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    Zen Teaching of Instantaneous Awakening

    A Classic Zen text written in the 8th century by Hui Hai. He was a student of Ma-tsu and from the same line as Hui Neng, Huang Po and Rinzai (Lin-chi).

  • Don't Take Your Life Personally

    Ajahn Sumedho urges us to trust in awareness and find out for ourselves what it is to experience genuine liberation from mental anguish and suffering.

  • Perfect Wisdom: Prajnaparamita Texts

    The Short Prajnaparamita Texts were composed in India between 100 BC and AD 600. They contain some of the most well known Buddhist texts such as The Perfection of Wisdom in 700 Lines, The Heart Sutra, and The Diamond Sutra.

  • Fingers and Moons, by Trevor Leggett

    Trevor Leggett points to the truth beyond words, beyond explanations and methods.

  • Experience Beyond Thinking: Practical Guide to Buddhist Meditation. An easy to follow guide to Buddhist meditation and the reflections of an ordinary practitioner. Used as a guide by meditation groups.

    An easy to follow guide to Buddhist meditation.

  • Understanding Karma and Rebirth A Buddhist Perspective

    Meditations and exercises to help us understand karma and rebirth and to live from the unborn moment.

  • The Old Zen Master by Trevor Leggett

    Stories, parables, and examples pointing to the spiritual implications of practical events in daily life.

  • Teachings of a Buddhist Monk

    Modern practical teachings from an American monk living within one of the oldest Buddhist traditions.

Your own spiritual light will shine forth permanently, by Hui Neng

Finial of a Buddhist Monk’s Staff (Shakujō)Bhikkhu Zhi Chang, a native of Gui Xi of Xin Zhou, joined the Order in his childhood, and was very zealous in his efforts to realize the Essence of Mind. One day, he came to pay homage to the Patriarch, and was asked by the latter whence and why he came.

‘I have recently been to the White Cliff Mountain in Hong Zhou,’ replied he, ‘to interview the Master Da Tong, who was good enough to teach me how to realize the Essence of Mind and thereby attain Buddhahood. But as I still have some doubts, I have travelled far to pay you respect. Will you kindly clear them up for me, Sir.’

‘What instruction did he give you?’ asked the Patriarch.

‘After staying there for three months without being given any instruction, and being zealous for the Dharma, I went alone to his chamber one night and asked him what was my Essence of Mind. “Do you see the illimitable void?”‘ he asked. ‘Yes, I do,’ I replied. Then he asked me whether the void had any particular form, and when I said that the void is formless and therefore cannot have any particular form, he said, “Your Essence of Mind is exactly like the void. To realize that nothing can be seen is “Right View.” To realize that nothing is knowable is “True Knowledge.” To realize that it is neither green nor yellow, neither long nor short, that it is pure by nature, that its quintessence is perfect and clear, is to realize the Essence of Mind and thereby attain Buddhahood, which is also called the Buddha-knowledge.’ As I do not quite understand his teaching, will you please enlighten me, Sir.”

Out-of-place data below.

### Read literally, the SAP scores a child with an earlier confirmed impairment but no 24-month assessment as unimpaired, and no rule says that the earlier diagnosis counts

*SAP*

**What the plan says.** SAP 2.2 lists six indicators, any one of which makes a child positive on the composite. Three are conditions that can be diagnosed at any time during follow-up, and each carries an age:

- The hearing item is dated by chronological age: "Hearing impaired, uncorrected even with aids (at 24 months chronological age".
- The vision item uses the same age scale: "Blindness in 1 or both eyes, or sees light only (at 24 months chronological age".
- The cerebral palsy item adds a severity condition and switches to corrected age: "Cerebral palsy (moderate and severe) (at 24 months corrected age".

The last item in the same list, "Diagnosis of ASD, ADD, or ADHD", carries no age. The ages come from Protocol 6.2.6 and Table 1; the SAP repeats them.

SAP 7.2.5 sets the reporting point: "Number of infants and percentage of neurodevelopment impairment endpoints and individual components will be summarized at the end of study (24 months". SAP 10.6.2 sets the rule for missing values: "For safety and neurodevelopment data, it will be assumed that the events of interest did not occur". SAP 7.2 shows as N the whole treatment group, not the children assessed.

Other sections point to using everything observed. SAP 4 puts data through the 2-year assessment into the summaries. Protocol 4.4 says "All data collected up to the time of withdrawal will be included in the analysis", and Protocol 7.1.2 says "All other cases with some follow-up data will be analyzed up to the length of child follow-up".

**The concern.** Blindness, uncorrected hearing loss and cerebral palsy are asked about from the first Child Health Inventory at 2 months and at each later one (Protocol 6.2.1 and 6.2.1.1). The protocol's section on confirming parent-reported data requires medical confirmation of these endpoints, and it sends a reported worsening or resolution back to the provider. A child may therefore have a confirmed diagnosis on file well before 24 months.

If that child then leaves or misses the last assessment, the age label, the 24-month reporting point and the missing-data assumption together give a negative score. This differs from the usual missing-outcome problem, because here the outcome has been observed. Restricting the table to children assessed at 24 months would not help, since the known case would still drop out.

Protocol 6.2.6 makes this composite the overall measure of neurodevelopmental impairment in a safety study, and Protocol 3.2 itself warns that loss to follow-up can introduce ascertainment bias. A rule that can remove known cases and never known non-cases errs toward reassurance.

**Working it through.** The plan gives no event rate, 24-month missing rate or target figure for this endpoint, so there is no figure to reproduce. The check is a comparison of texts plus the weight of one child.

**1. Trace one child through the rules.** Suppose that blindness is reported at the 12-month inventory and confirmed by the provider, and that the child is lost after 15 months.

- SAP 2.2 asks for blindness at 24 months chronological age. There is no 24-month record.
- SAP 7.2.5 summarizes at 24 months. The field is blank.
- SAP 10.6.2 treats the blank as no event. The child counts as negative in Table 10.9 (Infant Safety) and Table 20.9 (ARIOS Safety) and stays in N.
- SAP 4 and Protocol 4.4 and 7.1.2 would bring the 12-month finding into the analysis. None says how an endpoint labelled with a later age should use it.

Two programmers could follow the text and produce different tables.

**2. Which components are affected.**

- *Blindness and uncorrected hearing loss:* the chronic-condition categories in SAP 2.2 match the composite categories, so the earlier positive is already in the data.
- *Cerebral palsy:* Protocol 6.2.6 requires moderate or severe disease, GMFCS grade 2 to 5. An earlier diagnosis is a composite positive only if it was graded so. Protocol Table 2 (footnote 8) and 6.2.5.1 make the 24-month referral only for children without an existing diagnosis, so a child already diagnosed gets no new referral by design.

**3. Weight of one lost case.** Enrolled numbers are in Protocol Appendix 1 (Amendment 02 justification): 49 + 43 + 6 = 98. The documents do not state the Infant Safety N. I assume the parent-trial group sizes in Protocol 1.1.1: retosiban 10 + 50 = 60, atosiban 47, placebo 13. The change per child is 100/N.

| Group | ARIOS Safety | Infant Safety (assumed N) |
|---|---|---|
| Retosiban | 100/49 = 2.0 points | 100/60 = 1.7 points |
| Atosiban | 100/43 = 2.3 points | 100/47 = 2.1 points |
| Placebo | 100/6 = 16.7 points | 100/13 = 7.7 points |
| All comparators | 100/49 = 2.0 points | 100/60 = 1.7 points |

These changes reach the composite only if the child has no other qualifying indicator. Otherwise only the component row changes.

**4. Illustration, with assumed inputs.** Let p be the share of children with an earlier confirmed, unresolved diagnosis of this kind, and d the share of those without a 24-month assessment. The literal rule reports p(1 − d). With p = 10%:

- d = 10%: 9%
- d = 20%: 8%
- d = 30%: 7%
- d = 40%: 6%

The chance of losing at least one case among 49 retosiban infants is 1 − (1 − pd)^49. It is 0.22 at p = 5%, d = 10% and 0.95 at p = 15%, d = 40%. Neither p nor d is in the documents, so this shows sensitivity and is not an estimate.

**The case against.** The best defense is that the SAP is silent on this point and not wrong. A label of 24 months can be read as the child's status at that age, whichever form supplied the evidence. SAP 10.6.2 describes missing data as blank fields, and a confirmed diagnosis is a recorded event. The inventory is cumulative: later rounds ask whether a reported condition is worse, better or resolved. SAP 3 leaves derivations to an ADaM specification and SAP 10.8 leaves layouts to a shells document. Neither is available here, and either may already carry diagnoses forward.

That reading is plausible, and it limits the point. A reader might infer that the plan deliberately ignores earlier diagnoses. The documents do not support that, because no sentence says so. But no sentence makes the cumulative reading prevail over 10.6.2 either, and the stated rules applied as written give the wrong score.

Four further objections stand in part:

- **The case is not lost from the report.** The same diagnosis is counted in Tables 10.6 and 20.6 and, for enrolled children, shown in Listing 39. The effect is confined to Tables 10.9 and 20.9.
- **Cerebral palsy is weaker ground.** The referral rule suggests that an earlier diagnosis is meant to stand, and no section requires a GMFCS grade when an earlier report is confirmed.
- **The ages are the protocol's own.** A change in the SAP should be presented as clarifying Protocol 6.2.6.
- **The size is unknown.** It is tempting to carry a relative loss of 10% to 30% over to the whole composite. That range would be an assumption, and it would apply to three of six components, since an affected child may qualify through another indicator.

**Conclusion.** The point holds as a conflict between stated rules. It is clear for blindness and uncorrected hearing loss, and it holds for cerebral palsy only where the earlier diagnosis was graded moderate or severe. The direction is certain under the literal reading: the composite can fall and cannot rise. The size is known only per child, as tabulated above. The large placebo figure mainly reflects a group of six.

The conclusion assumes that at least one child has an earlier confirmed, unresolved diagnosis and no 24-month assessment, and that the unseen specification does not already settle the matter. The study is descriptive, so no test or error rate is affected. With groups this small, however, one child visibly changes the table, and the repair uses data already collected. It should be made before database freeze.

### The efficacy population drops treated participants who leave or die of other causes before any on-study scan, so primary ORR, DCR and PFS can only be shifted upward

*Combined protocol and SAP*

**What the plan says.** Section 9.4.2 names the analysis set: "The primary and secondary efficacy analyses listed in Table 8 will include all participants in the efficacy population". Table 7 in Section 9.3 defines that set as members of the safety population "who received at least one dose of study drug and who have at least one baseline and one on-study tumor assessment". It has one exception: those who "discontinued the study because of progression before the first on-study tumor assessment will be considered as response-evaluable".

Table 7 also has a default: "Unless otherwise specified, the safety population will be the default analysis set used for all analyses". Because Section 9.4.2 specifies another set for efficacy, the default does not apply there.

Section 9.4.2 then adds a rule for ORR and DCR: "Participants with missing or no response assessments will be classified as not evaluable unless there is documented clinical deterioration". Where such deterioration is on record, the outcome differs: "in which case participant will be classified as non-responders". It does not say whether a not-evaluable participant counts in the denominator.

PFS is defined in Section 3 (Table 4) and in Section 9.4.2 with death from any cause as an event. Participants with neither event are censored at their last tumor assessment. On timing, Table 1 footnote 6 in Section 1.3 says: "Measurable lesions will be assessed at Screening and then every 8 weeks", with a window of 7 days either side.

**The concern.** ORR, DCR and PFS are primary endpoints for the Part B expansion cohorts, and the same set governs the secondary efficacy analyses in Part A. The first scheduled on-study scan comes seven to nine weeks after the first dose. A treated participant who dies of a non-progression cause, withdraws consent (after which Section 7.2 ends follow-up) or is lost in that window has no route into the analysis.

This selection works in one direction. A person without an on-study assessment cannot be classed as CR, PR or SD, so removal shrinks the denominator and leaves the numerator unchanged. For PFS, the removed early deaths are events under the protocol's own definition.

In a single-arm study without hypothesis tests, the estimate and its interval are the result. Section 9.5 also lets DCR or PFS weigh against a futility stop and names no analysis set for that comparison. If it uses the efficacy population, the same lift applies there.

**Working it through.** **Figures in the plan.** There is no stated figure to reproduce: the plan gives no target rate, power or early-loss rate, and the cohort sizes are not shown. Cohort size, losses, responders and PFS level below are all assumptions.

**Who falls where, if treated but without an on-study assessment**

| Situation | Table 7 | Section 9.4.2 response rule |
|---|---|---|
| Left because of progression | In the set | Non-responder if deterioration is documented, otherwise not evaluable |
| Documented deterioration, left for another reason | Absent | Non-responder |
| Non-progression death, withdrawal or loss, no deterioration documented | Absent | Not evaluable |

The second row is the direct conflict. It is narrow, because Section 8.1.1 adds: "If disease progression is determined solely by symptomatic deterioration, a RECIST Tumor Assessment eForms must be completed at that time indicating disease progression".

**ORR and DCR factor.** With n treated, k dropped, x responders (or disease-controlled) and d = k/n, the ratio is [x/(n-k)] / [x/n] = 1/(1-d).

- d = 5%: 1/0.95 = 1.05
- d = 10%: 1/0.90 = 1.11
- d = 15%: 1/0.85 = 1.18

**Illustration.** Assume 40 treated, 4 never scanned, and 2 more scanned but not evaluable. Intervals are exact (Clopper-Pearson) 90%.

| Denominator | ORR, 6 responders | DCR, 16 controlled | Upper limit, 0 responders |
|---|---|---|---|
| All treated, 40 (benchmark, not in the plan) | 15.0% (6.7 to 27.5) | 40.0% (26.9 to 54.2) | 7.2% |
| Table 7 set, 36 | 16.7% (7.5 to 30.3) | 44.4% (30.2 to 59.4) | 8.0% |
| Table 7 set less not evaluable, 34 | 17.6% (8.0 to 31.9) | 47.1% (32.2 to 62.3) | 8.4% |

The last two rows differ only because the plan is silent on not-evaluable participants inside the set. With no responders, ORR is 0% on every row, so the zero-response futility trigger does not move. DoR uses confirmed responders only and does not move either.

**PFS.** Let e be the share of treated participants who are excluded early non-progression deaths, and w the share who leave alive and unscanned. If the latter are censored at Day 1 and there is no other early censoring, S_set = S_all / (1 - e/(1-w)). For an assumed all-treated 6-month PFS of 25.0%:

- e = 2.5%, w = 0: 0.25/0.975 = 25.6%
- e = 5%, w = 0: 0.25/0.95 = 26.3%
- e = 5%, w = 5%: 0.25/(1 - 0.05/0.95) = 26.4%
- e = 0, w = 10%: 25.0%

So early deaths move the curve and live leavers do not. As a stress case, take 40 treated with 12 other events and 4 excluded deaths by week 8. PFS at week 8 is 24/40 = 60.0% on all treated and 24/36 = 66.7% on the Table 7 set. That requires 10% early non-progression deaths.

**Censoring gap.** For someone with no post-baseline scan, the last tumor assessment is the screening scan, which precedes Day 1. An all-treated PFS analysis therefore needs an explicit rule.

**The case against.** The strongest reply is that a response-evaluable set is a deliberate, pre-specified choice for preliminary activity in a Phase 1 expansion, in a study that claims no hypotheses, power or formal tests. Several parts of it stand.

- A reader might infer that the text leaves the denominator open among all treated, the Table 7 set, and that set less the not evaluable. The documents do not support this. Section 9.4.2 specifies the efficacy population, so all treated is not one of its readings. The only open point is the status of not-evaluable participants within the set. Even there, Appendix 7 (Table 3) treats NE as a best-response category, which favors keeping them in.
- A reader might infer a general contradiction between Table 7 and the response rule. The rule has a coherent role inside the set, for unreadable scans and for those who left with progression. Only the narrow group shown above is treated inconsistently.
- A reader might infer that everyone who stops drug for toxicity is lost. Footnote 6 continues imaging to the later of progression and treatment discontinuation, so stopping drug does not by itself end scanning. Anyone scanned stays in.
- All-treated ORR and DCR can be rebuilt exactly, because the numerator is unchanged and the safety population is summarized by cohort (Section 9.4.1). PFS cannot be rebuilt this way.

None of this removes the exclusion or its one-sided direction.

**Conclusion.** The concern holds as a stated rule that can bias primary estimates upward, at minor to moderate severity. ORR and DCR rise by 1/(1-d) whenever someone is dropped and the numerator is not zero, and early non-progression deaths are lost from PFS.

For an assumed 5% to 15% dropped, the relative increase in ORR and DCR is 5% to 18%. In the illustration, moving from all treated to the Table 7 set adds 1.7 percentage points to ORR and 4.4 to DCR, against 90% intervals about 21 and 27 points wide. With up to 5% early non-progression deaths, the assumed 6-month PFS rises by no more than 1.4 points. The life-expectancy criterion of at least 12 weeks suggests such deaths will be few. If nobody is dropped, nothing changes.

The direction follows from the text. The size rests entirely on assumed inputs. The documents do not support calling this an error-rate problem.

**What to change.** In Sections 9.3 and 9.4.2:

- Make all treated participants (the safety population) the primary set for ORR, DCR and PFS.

‘His teaching indicates,’ said the Patriarch, ‘that he still retains the arbitrary concepts of “Views’ and ‘Knowledge,” and this explains why he fails to make it clear to you. Listen to my stanza:

To realize that nothing can be seen but to retain the concept of ‘Invisibility’
Is like the surface of the sun obscured by passing clouds.

To realize that nothing is knowable but to retain the concept of ‘Unknowability’
May be likened to a clear sky disfigured by a lightning flash.

To let these arbitrary concepts rise spontaneously in your mind
Indicates that you have misidentified the Essence of Mind,
and that you have not yet found the skilful means to realize it.

If you realize for one moment that these arbitrary concepts are wrong,
Your own spiritual light will shine forth permanently.’

Having heard this Zhi Chang at once felt that his mind was enlightened. Thereupon, he submitted the following stanza to the Patriarch:

To allow the concepts of ‘Invisibility’ and ‘Unknowability’ to rise in the mind
Is to seek Bodhi without freeing oneself from the concepts of phenomena.

He who is puffed up by the slightest impression, ‘I am now enlightened,’
Is no better than he was when under delusion.

Had I not put myself at the feet of the Patriarch I should have been bewildered without knowing the right way to go.

Extract from the The Sutra of Hui-Neng

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